B. MoS compliance:
  2. Is it factually accurate and verifiable?
    A. References to sources:
    B. Citation of reliable sources where necessary:
    Good citations. Broad scope.
    C. No original research:
  3. Is it broad in its coverage?
    A. Major aspects:
    B. Focused:
  4. Is it neutral?
    Fair representation without bias:
  5. Is it stable?
    No edit wars, etc:
  6. Does it contain images to illustrate the topic?
    A. Images are copyright tagged, and non-free images have fair use rationales:
    B. Images are provided where possible and appropriate, with suitable captions:
    The addition of the map is much needed. A photo of a civil war soldier (not a General) would be very useful to set the tone.
  7. Overall:
    Pass or Fail:
    Good job.

Maps[edit]

As recommended by the GA Review, I added the two maps from my Master's Thesis onto the page. I hope they don't look too bad.--Bedford Pray 19:48, 6 June 2008 (UTC)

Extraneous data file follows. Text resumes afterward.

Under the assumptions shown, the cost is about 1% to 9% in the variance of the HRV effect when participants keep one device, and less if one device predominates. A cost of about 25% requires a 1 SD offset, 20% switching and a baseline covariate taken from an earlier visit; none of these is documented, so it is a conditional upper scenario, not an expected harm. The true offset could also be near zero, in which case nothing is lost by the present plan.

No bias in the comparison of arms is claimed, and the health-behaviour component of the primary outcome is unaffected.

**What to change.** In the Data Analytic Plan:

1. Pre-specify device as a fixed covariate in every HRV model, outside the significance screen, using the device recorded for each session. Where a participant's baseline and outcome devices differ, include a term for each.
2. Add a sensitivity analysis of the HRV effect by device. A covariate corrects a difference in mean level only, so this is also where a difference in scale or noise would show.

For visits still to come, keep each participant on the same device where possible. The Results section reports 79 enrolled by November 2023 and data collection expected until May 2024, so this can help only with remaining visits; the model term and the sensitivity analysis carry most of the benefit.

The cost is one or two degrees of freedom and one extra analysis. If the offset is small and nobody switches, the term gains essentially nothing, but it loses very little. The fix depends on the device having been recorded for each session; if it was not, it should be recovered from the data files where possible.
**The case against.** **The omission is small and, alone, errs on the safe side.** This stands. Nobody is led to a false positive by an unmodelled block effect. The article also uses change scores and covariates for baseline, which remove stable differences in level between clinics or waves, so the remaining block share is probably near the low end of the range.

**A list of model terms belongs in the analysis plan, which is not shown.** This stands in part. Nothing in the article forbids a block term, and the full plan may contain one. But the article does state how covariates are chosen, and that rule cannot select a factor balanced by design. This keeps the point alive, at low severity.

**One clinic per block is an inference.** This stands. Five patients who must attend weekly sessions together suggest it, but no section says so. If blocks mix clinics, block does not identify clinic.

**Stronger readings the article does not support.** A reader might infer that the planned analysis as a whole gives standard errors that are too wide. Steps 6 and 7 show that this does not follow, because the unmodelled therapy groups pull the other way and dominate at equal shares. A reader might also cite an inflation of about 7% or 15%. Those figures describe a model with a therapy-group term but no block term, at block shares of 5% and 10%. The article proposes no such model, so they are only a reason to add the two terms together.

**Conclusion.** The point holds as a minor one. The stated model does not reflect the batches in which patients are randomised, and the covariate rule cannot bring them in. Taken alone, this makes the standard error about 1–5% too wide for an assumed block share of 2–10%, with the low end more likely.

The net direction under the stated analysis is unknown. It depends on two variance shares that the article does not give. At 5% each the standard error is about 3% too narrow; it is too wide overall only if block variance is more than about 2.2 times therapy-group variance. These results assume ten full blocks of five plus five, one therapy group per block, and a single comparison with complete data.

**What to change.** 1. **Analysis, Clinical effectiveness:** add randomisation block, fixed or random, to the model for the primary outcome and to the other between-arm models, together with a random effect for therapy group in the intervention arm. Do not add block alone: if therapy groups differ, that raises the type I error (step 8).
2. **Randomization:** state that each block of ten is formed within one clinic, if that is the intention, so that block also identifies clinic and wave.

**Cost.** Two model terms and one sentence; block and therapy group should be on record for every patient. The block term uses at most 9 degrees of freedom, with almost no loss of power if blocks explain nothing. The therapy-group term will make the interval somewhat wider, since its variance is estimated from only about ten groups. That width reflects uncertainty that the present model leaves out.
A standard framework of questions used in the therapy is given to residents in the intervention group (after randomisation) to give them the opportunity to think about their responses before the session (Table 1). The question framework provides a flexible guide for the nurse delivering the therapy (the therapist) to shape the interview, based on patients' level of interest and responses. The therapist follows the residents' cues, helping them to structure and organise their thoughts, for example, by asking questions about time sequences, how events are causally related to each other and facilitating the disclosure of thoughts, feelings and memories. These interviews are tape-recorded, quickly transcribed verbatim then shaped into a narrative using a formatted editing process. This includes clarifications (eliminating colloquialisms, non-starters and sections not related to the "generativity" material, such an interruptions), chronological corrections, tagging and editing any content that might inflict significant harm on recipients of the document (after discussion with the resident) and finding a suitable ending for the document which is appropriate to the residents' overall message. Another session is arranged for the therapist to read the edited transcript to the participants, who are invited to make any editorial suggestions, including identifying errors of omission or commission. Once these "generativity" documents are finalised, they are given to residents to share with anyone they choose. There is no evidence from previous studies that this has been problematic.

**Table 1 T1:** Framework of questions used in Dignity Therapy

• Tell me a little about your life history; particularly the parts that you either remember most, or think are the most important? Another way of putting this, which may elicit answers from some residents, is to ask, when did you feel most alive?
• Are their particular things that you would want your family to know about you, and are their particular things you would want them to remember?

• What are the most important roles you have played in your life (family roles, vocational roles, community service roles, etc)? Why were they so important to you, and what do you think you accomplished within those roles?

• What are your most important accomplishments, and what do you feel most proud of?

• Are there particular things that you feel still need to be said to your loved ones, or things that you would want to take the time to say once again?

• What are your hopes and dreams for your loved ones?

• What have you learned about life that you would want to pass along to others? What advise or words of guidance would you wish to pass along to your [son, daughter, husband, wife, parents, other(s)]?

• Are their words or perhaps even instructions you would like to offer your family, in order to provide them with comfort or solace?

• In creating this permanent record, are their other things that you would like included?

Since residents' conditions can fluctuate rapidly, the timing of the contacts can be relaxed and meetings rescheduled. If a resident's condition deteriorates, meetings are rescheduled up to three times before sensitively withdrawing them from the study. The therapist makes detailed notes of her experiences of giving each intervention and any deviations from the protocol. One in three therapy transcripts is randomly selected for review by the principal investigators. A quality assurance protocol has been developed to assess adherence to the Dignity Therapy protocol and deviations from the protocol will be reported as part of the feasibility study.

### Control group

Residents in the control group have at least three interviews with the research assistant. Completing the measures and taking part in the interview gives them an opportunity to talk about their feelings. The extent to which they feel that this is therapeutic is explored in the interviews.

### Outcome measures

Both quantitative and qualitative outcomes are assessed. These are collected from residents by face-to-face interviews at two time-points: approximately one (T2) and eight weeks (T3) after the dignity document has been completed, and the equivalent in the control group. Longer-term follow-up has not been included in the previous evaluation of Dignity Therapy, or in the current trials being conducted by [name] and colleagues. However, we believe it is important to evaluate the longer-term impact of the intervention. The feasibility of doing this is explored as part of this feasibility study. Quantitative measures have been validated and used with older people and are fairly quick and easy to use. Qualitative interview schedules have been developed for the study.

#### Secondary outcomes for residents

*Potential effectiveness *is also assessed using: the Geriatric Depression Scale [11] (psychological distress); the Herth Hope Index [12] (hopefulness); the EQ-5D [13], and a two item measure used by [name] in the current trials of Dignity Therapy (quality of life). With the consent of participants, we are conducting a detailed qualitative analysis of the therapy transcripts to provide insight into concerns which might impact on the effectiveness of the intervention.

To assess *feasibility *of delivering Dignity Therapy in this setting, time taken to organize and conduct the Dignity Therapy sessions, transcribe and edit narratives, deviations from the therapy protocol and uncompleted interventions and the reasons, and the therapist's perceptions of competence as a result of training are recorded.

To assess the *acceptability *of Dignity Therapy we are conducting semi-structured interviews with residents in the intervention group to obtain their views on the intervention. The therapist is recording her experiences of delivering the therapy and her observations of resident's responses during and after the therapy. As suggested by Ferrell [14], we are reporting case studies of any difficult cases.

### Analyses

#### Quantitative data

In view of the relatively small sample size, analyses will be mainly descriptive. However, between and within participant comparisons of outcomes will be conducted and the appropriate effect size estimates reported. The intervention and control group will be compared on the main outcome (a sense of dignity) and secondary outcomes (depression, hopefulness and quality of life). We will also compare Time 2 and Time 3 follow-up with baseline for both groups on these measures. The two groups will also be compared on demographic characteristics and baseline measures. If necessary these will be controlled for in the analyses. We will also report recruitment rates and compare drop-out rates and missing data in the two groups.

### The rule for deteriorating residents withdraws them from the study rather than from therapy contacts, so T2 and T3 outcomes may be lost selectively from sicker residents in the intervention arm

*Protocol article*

I think they look fine. I moved the images around a little and took off the one of the cabin so it dont look too cluttered. Charles Edward 20:02, 6 June 2008 (UTC)

I just uploaded this . I am not sure if we can use it though.. Maybe violation of copyright. I scanned in from a CJ article from 1993. Maybe we can use it under fair use? But I am not sure. Charles Edward 13:41, 11 June 2008 (UTC)

Ok - I "stole" a map off the commons and modified it. I added the raids from Bedford's maps and the other cities mentioned in the article, plus a couple. Let me know what you think. Charles Edward 13:24, 17 June 2008 (UTC)
Looks good, except that we might want to place Newburgh. Also, we might eventually mention Vincennes or Terre Haute in the article.--Bedford Pray 14:45, 17 June 2008 (UTC)

I will add those on and upload a new version. Charles Edward 15:24, 17 June 2008 (UTC)

Hey, the map looks great. Could you increase the width of the green and red lines? It's a bit hard to tell them apart. I think it would also be nice to remove the yellow interstate lines as well (being anarchronistic and all), but that may be difficult given the origin of the map. Good work, Madman (talk) 03:11, 18 June 2008 (UTC)